Among the many challenges facing Africa, there is one that cuts across them all and with painful echoes of our recent history, the possible recolonization of the continent. There has been a disturbing sense that foreign actors are taking hold of the assets and the growth of the continent. This fear is multifaceted, there is the fear of not being able to respond to the challenges of 21st Century Africa in autonomous fashion, the fear that it is the last chance to give the continent a push with the help of international partners, and simultaneously it is felt that this is the moment to stop the depletion of Africa’s natural resources. This fear, which is more or less rational and justified, translates a crisis of confidence creating doubt as to the basis for a clear pathway to sustained and long term development.

This state of affairs is dangerous because it can lead to withdrawal. We have recently seen a number of African countries threaten to leave the ICC. The ICC was founded with the idealistic goal of trying the perpetrators of the world’s worst atrocities and premised on the idea that nations must work in harmony. But the perception that the Court has been targeting Africa, at a time when the continent is asserting its political and economic independence, has not been well received. Mistrust is settling in, not the least from Uganda in the case of Dominic Ongwen, a Ugandan Rebel Leader abducted as a child. The ICC is going through an existential crisis and the outcome of this case will set an important precedent for international criminal justice and determine the allegiance of African countries.

The question of recolonization also arises through the presence of the United States, China, India, France, Britain, Germany, Japan on the continent, powerful countries which all have important and increasingly competitive stakes on our lands. China, in particular, has a strong presence on the continent, with one million Chinese nationals and a burgeoning economic presence in Africa. Chinese capital investment into Africa, up to July 2016, had increased by 515% from full-year 2015 figures with more than $14bn invested in Africa by Chinese companies. China acquires the raw materials like oil, iron, copper and zinc that it urgently needs to fuel its own economy but builds and improves infrastructure such as roads, railways and telecom systems which are necessary to Africa’s manufacturing sector. This can be a win-win situation only if Africa governments are in a position to negotiate the deals in a way that makes financial, legal and economic sense for their respective countries.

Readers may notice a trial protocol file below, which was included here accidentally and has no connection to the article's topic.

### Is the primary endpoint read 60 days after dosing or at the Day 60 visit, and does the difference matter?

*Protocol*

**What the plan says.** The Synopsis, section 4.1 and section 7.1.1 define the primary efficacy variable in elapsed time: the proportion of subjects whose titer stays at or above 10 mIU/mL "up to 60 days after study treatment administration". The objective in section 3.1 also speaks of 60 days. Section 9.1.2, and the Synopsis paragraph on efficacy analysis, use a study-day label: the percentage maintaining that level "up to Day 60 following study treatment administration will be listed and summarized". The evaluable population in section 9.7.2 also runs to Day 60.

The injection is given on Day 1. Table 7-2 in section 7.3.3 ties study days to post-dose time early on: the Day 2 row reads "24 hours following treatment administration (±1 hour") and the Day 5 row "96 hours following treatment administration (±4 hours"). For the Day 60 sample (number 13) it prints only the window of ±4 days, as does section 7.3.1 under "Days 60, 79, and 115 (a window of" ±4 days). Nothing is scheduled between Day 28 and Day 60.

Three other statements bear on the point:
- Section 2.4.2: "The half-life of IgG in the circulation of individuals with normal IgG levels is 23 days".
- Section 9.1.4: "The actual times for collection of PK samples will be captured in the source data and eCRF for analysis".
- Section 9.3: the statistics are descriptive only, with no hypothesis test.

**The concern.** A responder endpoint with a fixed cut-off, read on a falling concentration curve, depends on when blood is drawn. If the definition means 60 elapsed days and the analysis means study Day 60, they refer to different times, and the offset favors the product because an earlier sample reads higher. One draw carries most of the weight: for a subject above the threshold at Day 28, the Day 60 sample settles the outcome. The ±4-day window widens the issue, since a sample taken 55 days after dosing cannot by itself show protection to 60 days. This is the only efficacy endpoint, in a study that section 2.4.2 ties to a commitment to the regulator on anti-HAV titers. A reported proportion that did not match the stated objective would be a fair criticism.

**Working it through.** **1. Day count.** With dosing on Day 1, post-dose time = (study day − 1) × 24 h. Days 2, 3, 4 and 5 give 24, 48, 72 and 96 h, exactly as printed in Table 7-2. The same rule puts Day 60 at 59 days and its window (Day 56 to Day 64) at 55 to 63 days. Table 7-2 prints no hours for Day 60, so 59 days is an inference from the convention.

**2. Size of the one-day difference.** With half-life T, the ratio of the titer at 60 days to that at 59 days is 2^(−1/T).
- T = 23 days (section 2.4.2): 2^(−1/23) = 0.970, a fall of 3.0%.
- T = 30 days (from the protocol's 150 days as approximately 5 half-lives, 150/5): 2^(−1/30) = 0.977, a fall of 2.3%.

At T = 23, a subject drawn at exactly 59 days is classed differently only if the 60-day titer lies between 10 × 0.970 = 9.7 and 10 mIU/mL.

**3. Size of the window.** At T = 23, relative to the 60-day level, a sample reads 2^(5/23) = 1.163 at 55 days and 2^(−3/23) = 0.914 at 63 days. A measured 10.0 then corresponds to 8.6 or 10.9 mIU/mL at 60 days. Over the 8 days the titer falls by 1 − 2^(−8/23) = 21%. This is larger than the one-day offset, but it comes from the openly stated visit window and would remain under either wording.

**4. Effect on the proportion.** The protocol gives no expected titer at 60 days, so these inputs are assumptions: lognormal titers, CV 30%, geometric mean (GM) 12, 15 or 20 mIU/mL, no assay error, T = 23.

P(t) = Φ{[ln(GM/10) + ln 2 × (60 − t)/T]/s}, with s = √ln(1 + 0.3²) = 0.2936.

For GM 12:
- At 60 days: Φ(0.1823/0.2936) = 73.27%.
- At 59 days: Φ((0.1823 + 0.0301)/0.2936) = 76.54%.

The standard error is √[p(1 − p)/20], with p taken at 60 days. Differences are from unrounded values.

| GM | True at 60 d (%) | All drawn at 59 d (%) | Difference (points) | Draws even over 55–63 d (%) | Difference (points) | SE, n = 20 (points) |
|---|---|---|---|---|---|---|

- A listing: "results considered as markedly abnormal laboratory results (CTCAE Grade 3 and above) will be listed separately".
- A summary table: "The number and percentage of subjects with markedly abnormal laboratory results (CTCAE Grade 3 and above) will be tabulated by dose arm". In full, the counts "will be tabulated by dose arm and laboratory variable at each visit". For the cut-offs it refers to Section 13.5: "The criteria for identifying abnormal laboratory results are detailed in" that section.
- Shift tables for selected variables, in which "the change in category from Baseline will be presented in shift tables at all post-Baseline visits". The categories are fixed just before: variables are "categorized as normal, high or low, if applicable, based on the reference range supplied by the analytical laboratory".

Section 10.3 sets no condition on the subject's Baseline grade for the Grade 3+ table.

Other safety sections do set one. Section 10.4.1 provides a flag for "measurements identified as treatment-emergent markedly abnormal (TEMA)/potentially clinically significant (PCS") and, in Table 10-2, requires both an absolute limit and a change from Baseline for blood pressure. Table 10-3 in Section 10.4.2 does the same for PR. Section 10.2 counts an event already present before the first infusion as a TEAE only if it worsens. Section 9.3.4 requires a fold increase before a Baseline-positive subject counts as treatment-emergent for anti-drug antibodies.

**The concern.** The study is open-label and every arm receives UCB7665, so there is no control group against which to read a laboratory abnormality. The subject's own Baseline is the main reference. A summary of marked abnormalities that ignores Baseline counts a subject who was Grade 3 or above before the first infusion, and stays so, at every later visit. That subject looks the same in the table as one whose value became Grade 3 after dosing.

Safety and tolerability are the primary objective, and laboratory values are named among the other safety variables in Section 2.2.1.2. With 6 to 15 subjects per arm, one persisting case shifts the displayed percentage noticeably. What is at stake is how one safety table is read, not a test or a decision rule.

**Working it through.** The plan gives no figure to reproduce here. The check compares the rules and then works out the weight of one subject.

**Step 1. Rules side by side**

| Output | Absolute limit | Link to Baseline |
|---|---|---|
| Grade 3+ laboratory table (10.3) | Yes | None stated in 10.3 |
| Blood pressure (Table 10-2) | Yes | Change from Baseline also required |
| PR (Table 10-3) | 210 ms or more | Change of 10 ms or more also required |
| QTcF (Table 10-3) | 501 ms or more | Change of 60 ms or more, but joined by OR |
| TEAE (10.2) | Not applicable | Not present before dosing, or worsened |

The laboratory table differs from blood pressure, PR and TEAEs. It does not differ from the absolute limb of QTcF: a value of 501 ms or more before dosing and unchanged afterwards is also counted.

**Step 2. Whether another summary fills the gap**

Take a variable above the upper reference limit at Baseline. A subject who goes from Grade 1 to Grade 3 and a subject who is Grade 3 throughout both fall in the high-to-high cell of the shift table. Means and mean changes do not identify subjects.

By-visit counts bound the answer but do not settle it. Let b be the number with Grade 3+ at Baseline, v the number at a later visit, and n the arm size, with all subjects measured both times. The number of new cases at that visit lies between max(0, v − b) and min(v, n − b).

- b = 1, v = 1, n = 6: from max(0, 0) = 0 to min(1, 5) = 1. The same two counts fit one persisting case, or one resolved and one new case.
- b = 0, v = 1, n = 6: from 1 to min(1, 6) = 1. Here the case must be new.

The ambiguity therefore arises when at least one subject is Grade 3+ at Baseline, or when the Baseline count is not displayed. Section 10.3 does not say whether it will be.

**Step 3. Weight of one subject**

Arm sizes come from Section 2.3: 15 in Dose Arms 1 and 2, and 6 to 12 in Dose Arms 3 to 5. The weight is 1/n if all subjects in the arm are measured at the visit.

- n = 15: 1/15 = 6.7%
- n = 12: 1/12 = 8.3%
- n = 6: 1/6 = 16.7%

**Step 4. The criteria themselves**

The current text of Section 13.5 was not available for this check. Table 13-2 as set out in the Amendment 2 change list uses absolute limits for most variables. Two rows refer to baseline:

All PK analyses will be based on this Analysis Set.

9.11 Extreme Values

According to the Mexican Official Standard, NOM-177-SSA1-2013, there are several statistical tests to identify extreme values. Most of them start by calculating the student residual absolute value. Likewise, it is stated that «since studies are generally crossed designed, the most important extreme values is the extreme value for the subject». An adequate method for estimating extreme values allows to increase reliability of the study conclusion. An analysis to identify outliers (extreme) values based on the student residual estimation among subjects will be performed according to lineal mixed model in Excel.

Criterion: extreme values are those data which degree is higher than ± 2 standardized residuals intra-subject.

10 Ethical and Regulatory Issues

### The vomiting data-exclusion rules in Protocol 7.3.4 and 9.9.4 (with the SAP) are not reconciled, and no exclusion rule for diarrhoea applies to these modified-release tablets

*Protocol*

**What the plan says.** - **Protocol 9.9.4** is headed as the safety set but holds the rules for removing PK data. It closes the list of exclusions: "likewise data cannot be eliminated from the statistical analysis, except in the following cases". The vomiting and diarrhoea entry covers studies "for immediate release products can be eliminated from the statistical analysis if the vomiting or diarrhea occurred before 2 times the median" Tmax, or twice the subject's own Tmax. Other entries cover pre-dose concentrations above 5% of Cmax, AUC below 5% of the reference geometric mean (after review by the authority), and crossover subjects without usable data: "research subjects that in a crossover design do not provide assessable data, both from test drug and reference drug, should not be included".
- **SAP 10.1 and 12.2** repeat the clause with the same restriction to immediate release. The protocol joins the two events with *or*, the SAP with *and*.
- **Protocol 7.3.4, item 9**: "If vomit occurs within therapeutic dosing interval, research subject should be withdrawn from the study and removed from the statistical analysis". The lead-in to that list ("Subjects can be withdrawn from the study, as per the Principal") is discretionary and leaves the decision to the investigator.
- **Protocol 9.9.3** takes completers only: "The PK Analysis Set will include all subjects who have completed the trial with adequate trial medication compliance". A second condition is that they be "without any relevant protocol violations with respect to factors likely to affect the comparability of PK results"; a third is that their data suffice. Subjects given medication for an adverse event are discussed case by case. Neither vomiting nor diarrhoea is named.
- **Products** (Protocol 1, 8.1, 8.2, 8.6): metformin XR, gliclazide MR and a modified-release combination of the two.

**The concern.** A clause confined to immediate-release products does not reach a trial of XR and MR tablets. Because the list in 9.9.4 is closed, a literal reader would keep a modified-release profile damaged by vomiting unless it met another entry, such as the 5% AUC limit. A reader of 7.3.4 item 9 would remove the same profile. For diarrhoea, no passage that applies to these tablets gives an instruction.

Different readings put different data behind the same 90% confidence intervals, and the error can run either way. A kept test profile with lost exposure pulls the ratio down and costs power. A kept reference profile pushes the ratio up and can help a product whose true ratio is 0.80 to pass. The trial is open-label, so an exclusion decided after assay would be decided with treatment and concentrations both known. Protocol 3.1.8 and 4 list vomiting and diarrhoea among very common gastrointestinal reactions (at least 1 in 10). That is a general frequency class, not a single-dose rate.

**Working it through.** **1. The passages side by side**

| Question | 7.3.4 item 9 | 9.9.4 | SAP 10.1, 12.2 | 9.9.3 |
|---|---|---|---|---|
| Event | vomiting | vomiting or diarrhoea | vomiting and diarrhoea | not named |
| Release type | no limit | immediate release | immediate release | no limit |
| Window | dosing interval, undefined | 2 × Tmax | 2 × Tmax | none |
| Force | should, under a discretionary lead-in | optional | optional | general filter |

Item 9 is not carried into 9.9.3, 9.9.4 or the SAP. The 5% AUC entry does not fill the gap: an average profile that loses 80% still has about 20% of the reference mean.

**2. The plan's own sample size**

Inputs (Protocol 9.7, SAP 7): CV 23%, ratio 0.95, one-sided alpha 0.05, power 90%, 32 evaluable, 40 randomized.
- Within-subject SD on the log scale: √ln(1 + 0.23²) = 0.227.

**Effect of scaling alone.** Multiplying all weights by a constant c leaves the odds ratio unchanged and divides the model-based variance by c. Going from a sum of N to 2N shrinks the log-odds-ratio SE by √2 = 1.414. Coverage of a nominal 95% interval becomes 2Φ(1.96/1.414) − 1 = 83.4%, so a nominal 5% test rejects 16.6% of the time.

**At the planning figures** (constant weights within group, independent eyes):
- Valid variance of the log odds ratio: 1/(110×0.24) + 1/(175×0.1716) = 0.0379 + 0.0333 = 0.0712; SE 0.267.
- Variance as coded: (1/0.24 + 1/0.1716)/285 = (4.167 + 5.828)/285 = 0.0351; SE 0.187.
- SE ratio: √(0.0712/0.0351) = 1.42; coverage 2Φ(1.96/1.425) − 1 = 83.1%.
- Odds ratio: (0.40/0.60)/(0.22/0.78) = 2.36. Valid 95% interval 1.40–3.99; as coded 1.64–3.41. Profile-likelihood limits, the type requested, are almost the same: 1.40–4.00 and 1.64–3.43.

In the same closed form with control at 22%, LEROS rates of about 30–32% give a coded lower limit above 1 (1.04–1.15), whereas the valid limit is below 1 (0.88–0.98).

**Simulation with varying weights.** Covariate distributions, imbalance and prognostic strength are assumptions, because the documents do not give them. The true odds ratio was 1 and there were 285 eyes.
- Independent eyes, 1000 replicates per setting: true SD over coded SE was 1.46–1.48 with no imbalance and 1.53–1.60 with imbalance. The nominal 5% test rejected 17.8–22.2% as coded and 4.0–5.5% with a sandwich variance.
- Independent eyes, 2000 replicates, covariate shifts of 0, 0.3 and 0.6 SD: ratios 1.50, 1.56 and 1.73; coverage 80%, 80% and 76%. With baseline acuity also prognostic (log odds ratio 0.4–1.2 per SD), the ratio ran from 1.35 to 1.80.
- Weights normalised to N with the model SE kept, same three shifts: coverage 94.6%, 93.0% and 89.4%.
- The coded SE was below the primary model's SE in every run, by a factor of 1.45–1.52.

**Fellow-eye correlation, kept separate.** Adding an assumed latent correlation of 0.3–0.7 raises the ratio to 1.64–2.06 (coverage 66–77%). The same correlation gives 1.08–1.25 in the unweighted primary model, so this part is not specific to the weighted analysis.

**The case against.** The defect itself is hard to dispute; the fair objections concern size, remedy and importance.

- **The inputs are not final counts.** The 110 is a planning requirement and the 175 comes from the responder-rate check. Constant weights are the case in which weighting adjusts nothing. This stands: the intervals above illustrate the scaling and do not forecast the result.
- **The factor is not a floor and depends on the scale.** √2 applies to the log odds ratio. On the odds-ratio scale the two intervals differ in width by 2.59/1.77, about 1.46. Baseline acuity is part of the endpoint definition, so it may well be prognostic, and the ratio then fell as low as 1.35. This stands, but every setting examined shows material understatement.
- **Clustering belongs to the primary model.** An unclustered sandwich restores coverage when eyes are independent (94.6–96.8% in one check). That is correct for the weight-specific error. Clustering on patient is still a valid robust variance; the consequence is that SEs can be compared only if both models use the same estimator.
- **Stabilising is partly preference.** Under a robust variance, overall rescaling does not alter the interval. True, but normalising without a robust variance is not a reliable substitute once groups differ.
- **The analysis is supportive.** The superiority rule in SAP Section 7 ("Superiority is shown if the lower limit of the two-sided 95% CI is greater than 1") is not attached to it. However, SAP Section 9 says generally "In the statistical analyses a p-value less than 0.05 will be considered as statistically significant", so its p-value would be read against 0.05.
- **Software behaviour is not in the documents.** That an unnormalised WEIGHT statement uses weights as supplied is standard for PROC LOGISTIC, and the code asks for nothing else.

In our dealings with foreign countries, there has often been a weak enforcement of environmental laws to our detriment, through illegal logging depleting our woodlands, unregulated and overfishing of our seas by other countries and the poaching of protected species of animals. Growing multinational investments in industrial plantations are also contributing to deforestation. Are we still supplying goods such as cocoa, sugar and tea to the West to the detriment of our own environment? Is the abundance of land, lax regulations and cheap labour, that we are too easily prepared to trade off, working against our ability to determine our own destiny?

The independence we acquired around 50 years ago requires ongoing nurturing in the tough questions we need to ask ourselves over the price we are willing to pay for accelerated development.

 

 

International Day of Reflection on the Genocide in Rwanda 7 April 2017

In making strides towards the goal of transforming our continent into “The Africa We Want” – a peaceful, strong and united Africa, reflection on the 1994 genocide in Rwanda reminds us that we cannot take our peace and security for granted.